At the end of it even with the damage, these subs were still an excellent deal. Chicoutimi was all but destroyed in the fire, the other subs needed deep refits that the Chretien government was unwilling to pay for. Had Chretien allocated the proper funds, most of the availability issues of the subs would have been taken care of.
At this point the Victoria Class seems to be doing quite well, and is even scheduled for a $1.5 billion dollar upfit.[mid-life overhaul]
Destroyers and Frigates
On paper both Canada and Australia plan on having some very impressive middle power navies in the future. Currently we are without a single functional destroyer [the last of the 1970s launched Iroquois Destroyers, HMCS Athabaskan has been having severe engine troubles], or a single functional supply ship.
The 12 [Halifax class] frigates were just upfit [overhauled] and pretty much tip top, with added air defence capabilities to make up for the lack of destroyers. Plans are big Arctic patrol ships, 15 surface combatants (likely a mix of excellent Royal Danish Navy frigates, 4-5 Iver Huitfelt-class frigates to replace the destroyers and 8-10 Absalon multirole frigates to replace the current frigates), 2-3 supply ships and a heavy ice breaker are planned. As a couple Mistral class assault ships and some SSNs and you have pretty much as good a Navy you could expect a nation the size of Canada to have. The problem of course is this is all just on paper and Canadian defence acquisitions do not have a habit of going smoothly.
As far as SSNs go, the US has worked extremely hard for reasons I don't understand to make sure Canada never acquired them. During the big push to acquire SSNs in the late 1980s, not only would they not sell their SSNs to Canada but they blocked the sale of British SSNs. This is in spite of the fact the fuel design in US nuclear subs and to some extent the reactor design is based on work done at the atomic research facility in Chalk River Laboratories Manitoba.
They even found a way to block the sale of the French SSNs [smallish Rubis class SSNs used from 1983 to this day]. It was the drama of the SSN acquisition (and the end of the Cold War) that left Canada with no submarine replacement plan for the Oberons when the Upholders became available.
I don't know what the reasoning is for the strong US opposition to Canadian SSNs?, but I suspect it hasn't changed. Roadblocks from the US combined with the public's apprehension regarding nuclear power make me think that permit of SSN acquisition is a bridge too far more likely kill the submarine program entirely than result in operational SSNs. Advancements in AIP technology make SSNs less important anyway.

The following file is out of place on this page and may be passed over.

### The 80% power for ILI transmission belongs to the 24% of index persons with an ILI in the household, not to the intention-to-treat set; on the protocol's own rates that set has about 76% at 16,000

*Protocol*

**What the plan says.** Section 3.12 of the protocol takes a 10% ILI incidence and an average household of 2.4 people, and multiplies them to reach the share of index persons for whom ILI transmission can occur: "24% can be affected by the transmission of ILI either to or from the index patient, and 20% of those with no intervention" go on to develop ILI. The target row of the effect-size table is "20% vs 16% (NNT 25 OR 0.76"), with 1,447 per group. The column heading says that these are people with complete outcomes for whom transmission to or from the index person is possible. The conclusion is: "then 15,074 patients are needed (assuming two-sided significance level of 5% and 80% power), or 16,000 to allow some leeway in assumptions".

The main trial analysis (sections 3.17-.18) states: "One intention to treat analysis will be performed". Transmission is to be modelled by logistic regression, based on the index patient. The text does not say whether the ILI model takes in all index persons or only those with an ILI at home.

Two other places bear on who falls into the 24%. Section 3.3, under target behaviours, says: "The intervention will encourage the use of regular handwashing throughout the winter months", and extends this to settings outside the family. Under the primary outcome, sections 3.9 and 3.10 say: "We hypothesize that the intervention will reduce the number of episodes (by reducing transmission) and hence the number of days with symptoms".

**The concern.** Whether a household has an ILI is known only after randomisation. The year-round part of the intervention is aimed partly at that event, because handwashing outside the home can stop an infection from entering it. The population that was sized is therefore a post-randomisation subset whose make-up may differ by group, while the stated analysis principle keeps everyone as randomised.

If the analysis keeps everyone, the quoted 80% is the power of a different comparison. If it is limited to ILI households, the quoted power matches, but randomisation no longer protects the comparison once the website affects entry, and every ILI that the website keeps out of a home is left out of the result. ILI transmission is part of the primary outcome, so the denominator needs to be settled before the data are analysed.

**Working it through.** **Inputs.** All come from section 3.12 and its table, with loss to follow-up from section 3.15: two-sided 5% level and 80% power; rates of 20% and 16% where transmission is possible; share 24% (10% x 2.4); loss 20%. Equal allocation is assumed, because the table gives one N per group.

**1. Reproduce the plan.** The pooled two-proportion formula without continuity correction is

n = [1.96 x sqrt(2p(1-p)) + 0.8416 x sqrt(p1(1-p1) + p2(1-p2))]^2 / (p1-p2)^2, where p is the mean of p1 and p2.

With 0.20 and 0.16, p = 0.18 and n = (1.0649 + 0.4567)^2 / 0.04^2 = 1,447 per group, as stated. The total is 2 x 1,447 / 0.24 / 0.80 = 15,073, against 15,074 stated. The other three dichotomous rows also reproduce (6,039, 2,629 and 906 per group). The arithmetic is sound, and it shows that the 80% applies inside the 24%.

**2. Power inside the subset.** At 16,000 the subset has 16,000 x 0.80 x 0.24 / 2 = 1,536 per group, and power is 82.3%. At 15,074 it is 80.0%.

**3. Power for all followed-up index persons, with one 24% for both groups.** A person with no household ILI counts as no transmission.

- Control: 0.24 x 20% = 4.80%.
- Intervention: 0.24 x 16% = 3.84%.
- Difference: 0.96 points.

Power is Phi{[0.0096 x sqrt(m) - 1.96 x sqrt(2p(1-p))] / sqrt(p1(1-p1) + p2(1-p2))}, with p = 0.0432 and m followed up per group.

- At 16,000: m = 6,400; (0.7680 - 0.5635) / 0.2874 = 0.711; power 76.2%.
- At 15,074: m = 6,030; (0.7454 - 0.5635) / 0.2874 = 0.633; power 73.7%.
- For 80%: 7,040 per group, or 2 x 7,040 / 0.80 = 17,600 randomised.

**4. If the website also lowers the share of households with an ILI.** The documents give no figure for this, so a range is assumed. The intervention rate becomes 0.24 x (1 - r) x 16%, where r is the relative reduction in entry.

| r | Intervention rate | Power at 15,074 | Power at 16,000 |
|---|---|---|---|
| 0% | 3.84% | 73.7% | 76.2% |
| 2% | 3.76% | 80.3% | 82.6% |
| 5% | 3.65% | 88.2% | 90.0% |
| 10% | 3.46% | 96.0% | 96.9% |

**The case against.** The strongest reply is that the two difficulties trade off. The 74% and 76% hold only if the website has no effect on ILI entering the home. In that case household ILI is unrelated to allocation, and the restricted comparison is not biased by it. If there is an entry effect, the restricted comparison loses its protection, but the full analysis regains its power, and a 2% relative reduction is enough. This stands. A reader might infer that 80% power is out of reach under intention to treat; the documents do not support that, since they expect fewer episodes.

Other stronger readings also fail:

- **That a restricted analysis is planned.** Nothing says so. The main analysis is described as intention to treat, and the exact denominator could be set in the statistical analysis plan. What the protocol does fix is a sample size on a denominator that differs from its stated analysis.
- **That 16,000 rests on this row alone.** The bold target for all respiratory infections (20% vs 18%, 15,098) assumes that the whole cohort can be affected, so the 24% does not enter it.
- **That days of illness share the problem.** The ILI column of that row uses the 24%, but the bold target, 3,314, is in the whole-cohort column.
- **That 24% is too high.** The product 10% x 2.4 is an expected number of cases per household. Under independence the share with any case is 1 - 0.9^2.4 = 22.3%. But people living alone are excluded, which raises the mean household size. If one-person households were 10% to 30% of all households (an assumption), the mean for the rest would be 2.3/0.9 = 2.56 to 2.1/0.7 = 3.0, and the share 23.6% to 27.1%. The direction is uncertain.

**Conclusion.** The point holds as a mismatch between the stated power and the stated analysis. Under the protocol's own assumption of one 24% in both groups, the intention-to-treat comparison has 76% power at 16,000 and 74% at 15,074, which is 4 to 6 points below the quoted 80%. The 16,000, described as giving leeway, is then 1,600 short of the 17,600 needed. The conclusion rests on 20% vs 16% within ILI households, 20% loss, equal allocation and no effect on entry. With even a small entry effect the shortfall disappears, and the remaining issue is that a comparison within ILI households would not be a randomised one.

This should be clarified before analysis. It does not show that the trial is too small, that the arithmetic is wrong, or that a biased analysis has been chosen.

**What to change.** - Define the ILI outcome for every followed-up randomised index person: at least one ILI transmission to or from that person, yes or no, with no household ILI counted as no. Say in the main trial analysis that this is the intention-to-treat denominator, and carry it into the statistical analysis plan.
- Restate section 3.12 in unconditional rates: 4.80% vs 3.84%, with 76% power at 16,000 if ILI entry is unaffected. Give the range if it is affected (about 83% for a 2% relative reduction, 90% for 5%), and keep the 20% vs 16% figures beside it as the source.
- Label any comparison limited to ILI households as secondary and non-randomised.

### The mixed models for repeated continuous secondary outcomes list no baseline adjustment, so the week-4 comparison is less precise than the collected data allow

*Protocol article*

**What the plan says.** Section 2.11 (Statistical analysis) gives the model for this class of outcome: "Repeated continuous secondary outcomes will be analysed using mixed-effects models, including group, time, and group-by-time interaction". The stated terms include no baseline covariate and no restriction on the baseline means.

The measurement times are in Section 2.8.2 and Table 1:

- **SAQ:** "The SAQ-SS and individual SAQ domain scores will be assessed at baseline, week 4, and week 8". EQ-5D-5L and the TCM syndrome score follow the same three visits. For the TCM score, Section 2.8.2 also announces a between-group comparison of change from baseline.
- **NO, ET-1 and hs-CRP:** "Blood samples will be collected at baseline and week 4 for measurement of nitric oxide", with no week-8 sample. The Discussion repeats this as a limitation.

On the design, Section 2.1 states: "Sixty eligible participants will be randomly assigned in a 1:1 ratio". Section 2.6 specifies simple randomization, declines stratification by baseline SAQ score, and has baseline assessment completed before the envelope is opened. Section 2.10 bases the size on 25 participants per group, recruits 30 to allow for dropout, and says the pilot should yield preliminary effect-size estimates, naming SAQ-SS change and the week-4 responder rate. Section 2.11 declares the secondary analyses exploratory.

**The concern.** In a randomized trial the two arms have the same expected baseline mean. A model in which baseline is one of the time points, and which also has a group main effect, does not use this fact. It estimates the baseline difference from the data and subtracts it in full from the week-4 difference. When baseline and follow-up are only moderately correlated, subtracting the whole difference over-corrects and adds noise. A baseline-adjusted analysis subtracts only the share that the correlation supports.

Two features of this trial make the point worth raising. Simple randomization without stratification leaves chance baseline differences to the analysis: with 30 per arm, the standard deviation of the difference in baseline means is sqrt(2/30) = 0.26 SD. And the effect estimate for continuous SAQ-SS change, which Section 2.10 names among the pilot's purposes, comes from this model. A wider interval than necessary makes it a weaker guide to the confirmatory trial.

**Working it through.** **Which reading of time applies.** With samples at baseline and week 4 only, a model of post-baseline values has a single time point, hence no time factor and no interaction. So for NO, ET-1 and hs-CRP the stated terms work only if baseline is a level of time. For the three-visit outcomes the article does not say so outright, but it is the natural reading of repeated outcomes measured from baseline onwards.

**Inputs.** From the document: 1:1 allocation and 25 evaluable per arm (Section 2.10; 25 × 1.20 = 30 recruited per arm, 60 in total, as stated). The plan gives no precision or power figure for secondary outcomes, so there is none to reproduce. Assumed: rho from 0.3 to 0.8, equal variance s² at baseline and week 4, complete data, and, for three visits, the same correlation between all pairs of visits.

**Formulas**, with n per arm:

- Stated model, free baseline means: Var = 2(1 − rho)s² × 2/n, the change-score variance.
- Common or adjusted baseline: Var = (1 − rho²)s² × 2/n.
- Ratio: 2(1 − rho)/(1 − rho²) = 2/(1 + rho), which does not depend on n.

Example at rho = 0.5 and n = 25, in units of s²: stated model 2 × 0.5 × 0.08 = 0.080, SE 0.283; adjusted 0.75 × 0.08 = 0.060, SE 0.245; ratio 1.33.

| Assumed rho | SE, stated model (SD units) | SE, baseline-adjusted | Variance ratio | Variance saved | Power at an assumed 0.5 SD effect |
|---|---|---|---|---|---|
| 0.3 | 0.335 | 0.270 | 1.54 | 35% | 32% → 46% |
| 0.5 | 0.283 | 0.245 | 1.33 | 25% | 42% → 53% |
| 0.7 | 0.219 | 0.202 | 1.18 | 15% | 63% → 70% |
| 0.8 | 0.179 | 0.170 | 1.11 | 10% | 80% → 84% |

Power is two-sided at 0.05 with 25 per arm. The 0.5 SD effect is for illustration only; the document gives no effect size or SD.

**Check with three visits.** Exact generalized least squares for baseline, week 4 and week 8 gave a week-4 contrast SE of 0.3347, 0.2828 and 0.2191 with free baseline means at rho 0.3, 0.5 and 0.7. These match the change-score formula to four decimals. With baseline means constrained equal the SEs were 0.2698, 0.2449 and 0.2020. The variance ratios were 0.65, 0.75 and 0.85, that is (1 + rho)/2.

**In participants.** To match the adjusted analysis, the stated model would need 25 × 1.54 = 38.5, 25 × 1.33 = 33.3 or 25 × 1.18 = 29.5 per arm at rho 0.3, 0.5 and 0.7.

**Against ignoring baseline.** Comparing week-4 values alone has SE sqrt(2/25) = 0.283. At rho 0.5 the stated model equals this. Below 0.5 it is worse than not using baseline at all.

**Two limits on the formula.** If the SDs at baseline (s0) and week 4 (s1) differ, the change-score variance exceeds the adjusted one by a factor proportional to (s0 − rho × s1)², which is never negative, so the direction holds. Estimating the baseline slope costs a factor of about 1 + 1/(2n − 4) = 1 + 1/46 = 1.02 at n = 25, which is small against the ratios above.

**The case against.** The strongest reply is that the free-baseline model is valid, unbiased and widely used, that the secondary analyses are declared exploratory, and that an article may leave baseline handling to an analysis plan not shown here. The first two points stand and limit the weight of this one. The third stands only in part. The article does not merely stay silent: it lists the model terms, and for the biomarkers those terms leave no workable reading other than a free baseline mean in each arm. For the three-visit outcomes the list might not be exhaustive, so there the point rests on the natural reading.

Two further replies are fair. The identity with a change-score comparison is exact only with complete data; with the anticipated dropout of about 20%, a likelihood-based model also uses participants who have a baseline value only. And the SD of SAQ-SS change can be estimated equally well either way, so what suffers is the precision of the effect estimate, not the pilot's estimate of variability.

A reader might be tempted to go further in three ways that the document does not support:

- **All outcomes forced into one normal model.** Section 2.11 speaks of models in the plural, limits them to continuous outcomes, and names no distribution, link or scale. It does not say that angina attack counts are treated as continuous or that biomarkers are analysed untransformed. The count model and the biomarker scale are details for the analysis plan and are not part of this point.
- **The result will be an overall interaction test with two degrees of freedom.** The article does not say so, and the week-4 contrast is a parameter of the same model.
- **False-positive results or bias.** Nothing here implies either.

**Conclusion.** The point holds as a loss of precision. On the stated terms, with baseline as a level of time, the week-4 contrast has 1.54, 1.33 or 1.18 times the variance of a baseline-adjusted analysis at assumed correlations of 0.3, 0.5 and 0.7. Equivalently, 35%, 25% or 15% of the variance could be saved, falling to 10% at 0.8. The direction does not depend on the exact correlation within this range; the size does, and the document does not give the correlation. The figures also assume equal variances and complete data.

Given that Canada's and Australia's submarine replacement needs are so similar, it would be a very positive sign to see some teamwork here. Canada just like Australia has a strong preference for US torpedoes and fire control systems on their subs, similar operational requirements and a similar relationship with the US navy, a combined effort on submarine acquisition would make a lot of sense."
[See this 2007 article on the US opposing Canada's SSN search. It could be the US does not want Canada's Arctic oil interests too well protected by any future Canadian SSNs. Also SSNs might contribute to excessive Canadian independence... :) ]
In terms of joint Australian/Canadian future submarine interest (or combined buying) it is probably a case of our nations at many levels informally liaising, rather than any formal [Anglo-French Concorde :( like] liaison. Canada may have some buy-from-NATO realities that Australia doesn't have. Australia has Japanese interests that Canada doesn't have (to my knowledge).
So I think the RAN and RCN, industry organisations, scientific and research bodies can all email each other and meet at High Commissions (Defence and Naval Attaches?) when opportunity arises. Maybe open ended understandings can be reached but not firm agreements that may come back to haunt in the flexible commercial and public realms.
Australia's current submarine buying program (and positive experience with the Super Hornets) can yield much that is useful for Canada. Canada appears to be ahead in the frigate and offshore patrol vessel acquisition process - which would be generating many valuable pointers for Australia.
I'll write future articles on ice melt (and oil) implications, sub surveillance on drugs and Antarctic problems.
As ice melts the economic and strategic value of the Arctic increases. Submarines and surface warships can stay in wider areas of the Arctic even over Winter. Note shaded "Potential oil and gas fields" - Much Russia is claiming. (Map and commentary courtesy Business Insider Australia ). - see map much enlarged at http://static.businessinsider.com/image/53750c126bb3f72e37360e2c/image.jpg